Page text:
"There are some areas of local concern, and the election of Police and Crime Commissioners in November will enable local people to hold their force to account and ensure that problem crimes in their area are tackled head-on.
"Police forces should be congratulated for continuing to drive down crime and maintaining their service to the public while saving money.
"We are freeing the police from red tape and central targets so that they can focus resources where they are needed most."
The Association of Chief Police Officers (Acpo) said the figures showed the "ongoing determination and dedication of the service and its staff to reduce crime, deal with anti-social behaviour and protect the public".
Deputy Chief Constable Douglas Paxton, Acpo's lead on statistics, said: "The service is determined to continue to build on the good work reflected in these publications and the results are a credit to those officers and staff who have faced the challenge of major efficiencies while continuing to tackle crime in our communities."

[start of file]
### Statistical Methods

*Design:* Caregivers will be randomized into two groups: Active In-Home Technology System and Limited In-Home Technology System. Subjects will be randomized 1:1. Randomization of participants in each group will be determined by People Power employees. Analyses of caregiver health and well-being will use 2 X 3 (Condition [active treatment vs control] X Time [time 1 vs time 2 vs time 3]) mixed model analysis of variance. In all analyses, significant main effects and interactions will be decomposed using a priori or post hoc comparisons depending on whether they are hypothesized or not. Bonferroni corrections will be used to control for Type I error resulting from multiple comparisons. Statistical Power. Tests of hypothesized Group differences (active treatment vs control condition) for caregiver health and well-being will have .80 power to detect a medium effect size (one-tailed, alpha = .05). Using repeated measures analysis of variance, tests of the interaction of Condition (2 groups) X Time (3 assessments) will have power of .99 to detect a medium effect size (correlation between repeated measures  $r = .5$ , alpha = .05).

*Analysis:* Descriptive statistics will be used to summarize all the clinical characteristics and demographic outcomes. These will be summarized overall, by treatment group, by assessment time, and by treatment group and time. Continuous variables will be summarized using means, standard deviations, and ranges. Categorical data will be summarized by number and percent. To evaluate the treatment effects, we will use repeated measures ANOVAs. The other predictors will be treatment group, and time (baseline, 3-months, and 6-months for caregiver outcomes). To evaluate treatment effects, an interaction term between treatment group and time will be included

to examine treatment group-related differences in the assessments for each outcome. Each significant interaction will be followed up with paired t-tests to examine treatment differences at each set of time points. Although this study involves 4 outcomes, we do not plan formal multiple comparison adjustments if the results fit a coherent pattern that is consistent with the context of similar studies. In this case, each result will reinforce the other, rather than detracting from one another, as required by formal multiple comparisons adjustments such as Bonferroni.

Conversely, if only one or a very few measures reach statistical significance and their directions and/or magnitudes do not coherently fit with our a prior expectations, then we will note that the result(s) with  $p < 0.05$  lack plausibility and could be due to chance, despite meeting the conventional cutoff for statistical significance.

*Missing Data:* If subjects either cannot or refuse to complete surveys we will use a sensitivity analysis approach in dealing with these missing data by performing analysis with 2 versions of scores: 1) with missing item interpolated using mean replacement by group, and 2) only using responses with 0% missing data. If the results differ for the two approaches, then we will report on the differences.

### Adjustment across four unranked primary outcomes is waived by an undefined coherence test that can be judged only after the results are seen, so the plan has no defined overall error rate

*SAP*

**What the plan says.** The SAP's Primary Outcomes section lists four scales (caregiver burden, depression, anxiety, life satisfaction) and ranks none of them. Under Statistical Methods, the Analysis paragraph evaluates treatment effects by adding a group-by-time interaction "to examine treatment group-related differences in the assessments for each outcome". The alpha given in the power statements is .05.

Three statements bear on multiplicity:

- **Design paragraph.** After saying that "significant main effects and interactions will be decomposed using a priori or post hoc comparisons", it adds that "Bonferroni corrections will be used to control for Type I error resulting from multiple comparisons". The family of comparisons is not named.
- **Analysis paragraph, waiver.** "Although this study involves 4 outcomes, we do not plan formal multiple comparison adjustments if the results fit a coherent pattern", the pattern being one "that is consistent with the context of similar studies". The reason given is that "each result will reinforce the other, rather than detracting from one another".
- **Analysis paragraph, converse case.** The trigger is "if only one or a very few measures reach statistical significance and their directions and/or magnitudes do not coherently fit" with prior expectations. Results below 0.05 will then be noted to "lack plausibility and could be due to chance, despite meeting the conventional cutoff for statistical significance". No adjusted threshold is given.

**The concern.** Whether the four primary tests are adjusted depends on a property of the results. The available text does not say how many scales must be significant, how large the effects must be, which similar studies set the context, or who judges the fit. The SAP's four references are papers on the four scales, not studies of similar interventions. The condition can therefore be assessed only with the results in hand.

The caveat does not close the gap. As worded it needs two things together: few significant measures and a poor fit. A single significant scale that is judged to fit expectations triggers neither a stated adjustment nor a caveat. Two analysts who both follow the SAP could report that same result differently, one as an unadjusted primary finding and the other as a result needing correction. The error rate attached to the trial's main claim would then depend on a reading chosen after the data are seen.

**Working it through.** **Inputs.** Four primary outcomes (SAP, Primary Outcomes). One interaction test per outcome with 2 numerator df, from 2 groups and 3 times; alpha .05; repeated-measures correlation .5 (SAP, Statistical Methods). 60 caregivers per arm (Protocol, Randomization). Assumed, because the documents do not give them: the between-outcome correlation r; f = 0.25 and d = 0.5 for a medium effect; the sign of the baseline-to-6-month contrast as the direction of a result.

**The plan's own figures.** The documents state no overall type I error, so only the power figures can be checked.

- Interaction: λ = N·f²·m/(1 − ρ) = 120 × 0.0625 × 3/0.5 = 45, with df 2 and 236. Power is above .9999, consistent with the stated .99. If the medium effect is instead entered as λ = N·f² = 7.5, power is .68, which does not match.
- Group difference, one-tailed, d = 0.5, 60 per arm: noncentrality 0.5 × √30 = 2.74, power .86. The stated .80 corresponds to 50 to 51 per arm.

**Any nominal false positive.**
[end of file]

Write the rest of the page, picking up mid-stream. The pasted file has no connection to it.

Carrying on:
The overall fall in crime was driven by the falls in volume crimes such as vehicle crime and burglaries, Mr Flatley said.
"I don't think there's any dispute that security has played a major role in that, both in terms of domestic security - window locks, door locks, alarms, etc - and certainly in relation to vehicles, with immobilisers, deadlocks, etc," he said.